About frying pans
A professional kitchen puts huge demands on a frying pan. In this environment, cast iron, stainless steel or carbon steel are the only feasible options.
It has to withstand high temperatures.
– Chef and food designer Micke Göransson’s first demand on a frying pan
Iron or steel?
Non-stick coatings like Teflon cannot withstand high temperatures. Pros will recommend frying pans mad from cast iron (skillet), stainless steel or carbon steel. The rest is a matter of personal preferences.
In symbiosis with your pan
Another reason to buy a long-lasting pan is the fun and satisfaction of having plenty of time to get acquainted with your tools. A pan made from nothing but steel or iron will live in symbiosis with you and your stove for many, many years.
- Let the pan heat up before starting. Don’t be afraid of high temperatures.
- Also, let the frying fat heat up before starting.
- For the desired result, always dry food before it goes in the pan.
- Don’t try frying too much at a time. This will cool down the pan rather than heat up the food.
- Patience. Give the food a little time to sear on the surface and to come unstuck.
- Invest in a proper steel spatula and kitchen tweezers.
The key to a working, seasoned pan made from carbon steel or cast iron is a layer of fat. The frying surface must never dry out or oxidize.
Better with time
The non-stick qualities of carbon steel pans and cast iron pans improve over time. The seasoned surface will darken in patches and eventually turn almost evenly black. Very stylish, if you ask us.
Pancakes are great
Some chefs claim that nothing seasons a new pan like frying pancakes. Give it a try – and find your own tricks and truths.
Washing-up liquid will ruin the pan’s natural non-stick coating. Wash with hot water only (“deglaze”), and season with fat again…
How to re-season a pan:
Sooner or later the pan’s protective layer will thicken and lose its non-stick properties. How to season it again:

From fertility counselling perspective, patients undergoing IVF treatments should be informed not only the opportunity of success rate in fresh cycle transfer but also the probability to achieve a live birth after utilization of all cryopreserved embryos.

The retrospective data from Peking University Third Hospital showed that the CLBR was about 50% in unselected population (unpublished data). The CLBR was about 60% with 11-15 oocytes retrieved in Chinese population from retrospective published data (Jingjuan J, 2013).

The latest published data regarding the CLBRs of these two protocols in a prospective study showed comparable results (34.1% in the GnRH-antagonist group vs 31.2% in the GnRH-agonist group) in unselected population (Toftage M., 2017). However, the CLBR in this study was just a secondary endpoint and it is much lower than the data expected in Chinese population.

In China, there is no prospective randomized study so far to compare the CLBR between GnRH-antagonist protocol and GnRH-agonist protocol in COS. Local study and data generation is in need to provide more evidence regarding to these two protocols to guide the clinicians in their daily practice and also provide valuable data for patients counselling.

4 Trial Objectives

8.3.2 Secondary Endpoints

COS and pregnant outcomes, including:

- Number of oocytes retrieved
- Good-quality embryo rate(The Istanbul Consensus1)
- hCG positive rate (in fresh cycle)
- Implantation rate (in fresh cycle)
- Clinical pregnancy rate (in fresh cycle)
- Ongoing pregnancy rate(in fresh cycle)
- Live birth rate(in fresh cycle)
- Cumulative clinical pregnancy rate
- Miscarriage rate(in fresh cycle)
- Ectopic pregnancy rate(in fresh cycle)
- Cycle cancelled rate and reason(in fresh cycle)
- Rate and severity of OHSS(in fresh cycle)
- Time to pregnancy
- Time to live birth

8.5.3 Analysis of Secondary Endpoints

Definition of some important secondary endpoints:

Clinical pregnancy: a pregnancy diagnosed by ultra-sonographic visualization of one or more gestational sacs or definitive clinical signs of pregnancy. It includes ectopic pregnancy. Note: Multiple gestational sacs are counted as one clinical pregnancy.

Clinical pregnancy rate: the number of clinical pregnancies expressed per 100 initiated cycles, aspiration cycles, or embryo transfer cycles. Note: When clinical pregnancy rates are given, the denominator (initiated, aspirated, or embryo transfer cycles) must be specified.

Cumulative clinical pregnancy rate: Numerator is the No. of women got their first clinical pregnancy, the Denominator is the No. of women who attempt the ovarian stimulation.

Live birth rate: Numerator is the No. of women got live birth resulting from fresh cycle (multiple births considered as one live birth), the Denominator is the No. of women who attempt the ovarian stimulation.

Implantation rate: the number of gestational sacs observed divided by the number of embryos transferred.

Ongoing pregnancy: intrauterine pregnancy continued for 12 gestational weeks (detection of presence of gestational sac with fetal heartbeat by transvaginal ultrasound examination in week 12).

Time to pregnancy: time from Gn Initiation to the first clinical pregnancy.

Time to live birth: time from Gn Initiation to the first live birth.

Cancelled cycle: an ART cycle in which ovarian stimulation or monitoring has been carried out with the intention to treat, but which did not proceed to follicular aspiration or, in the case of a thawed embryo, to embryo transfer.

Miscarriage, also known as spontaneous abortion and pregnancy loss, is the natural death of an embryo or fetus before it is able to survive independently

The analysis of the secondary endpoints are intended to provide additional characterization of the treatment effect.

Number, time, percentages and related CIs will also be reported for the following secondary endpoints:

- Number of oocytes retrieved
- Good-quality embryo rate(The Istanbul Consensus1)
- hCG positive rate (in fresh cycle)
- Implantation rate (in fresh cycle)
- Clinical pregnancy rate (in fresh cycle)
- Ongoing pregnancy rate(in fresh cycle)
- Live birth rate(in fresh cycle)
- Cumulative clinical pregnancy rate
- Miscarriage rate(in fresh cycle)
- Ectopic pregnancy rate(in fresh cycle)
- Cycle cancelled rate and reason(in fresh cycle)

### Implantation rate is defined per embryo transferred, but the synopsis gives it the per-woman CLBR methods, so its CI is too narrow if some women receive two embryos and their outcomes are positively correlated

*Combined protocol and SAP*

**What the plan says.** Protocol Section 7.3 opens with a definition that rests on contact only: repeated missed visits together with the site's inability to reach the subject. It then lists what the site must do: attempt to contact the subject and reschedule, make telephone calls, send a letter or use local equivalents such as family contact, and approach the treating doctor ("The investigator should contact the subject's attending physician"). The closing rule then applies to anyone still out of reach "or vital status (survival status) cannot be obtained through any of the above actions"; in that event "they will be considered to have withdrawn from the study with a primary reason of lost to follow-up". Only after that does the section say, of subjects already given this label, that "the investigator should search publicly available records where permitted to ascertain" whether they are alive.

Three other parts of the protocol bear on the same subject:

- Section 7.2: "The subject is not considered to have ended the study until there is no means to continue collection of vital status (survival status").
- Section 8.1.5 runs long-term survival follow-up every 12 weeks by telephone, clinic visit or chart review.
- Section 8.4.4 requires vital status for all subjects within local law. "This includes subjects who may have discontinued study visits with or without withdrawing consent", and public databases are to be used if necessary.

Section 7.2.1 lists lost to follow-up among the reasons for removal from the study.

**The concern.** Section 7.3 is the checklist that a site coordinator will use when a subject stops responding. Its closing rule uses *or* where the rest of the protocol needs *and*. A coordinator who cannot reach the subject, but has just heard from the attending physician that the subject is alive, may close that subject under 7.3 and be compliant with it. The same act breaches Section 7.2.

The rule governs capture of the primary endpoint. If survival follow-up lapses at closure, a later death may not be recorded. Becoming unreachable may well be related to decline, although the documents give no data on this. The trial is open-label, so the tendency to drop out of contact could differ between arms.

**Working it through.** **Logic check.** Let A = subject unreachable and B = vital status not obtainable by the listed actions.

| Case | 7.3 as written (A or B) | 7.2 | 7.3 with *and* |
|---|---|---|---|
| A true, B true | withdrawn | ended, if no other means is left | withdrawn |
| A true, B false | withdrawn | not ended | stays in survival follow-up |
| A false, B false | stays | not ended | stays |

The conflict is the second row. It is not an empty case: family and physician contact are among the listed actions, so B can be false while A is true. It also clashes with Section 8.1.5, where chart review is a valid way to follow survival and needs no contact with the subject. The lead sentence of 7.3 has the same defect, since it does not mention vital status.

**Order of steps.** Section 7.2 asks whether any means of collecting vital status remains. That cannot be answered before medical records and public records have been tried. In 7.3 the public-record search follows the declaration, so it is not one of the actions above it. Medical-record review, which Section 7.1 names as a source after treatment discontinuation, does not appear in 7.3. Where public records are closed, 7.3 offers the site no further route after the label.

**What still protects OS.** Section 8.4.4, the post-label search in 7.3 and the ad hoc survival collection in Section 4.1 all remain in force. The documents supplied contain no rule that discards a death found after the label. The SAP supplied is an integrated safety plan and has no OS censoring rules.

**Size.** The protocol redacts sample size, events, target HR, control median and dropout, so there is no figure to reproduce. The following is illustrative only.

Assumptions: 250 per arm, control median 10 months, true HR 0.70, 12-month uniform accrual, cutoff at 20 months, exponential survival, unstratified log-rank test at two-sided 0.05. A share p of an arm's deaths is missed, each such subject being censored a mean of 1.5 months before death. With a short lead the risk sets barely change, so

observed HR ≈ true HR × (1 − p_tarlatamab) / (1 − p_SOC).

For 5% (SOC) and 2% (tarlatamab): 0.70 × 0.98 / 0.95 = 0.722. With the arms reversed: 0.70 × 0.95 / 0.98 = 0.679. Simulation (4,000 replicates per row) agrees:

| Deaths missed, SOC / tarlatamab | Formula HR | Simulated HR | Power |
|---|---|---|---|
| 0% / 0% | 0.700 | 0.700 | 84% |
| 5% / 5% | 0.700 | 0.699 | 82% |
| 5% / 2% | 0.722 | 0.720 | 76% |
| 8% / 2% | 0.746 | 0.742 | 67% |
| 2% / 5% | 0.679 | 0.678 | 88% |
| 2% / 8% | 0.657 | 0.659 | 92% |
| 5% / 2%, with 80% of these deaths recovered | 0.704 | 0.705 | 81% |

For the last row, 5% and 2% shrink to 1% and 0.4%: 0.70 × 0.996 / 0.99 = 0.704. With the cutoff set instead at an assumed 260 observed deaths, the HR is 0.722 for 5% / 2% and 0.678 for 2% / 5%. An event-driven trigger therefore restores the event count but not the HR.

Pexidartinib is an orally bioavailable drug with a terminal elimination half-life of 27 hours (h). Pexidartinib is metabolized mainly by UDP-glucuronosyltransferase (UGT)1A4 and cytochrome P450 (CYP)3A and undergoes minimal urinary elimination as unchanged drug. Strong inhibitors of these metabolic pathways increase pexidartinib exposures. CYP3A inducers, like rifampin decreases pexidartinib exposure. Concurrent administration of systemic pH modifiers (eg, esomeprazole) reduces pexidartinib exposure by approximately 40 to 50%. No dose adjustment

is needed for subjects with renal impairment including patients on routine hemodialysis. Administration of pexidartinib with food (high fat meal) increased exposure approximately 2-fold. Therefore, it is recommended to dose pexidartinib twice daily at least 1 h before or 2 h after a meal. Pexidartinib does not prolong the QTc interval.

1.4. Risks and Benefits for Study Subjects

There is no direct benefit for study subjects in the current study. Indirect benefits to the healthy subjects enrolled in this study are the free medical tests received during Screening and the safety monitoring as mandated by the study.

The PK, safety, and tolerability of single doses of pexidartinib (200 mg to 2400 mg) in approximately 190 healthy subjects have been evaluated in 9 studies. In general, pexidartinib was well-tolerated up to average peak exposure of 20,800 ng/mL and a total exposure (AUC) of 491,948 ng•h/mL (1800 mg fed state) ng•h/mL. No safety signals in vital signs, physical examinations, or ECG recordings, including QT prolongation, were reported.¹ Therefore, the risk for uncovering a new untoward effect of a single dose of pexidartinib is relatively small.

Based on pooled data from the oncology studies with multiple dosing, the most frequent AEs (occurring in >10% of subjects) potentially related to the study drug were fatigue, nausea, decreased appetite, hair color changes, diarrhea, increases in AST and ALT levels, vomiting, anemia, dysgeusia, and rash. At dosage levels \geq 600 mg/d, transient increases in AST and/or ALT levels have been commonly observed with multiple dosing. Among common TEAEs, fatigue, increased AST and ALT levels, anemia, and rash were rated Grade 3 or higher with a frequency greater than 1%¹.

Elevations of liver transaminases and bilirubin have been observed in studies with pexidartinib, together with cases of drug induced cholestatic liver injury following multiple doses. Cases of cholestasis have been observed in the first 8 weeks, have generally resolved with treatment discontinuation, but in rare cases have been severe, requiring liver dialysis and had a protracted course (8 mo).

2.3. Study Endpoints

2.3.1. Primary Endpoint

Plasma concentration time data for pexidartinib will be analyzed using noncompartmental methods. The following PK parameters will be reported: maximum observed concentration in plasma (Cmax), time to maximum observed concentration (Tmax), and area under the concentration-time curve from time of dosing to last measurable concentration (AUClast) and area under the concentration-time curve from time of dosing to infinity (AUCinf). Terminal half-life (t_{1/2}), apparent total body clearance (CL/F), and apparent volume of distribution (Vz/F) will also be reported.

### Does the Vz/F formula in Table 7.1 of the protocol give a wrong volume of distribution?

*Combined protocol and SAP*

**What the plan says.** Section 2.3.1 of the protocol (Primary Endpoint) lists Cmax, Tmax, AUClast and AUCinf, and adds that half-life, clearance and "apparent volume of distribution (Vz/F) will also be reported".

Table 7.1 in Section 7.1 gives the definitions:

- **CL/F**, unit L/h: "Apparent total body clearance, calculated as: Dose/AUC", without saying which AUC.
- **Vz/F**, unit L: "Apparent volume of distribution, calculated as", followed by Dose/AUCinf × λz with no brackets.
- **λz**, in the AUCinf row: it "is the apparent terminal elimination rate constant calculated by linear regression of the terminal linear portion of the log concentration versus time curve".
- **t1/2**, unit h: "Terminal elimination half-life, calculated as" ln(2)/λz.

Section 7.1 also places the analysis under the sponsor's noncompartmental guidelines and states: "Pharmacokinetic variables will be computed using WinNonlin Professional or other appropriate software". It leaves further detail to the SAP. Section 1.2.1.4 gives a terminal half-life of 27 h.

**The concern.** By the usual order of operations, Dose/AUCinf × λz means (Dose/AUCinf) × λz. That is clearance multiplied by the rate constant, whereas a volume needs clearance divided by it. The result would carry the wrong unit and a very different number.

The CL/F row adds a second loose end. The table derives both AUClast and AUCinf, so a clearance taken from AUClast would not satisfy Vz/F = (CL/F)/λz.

- Cover the bottom with about 5 mm of coarse salt.
- Bring the pan to high heat for about 2 minutes. Shake now and then.
- The salt will absorb burnt food and fat. Throw away the salt and let the pan cool before seasoning it again:
- Cover the bottom with a heat-resistant oil and apply moderate heat for about 30 minutes.
- Pour away the oil and dry with paper. Like new again!
The Maillard effect
Frying creates new aromas and flavors on the surface of the food. This is because proteins and carbohydrates react forming tasty molecules in hundreds of combinations. This is known as the Maillard effect.
The Maillard effect only takes place if the food is dry on the surface, so the temperature must be above boiling, ideally 140 to 165°C.
Weight is a good thing in a frying pan. The mass of the pan is crucial for maintaining a high temperature when the chef is adding food.
Better too big
You want a high and steady temperature when frying. A pan that is too large is better than a pan that is too small.
Natural acids in, for example, vinegar, lemons and tomatoes, can dissolve the natural coating in cast iron skillets and carbon steel pans.
Caring for steel and iron pans:
- Wash new pans with hot water and detergent to get rid of dirt and/or any protective layers. Dry carefully.
- Cover the bottom with a heat-resistant oil and place pan on moderate heat for at least 10 minutes.
- Remove oil and dry pan with paper. It is now seasoned and ready to use!
- Wash with hot water only. Dry carefully and season with a thin layer of fat. For full effect, heat the pan when doing this.
- If forced to use detergent, you must re-season the pan afterwards.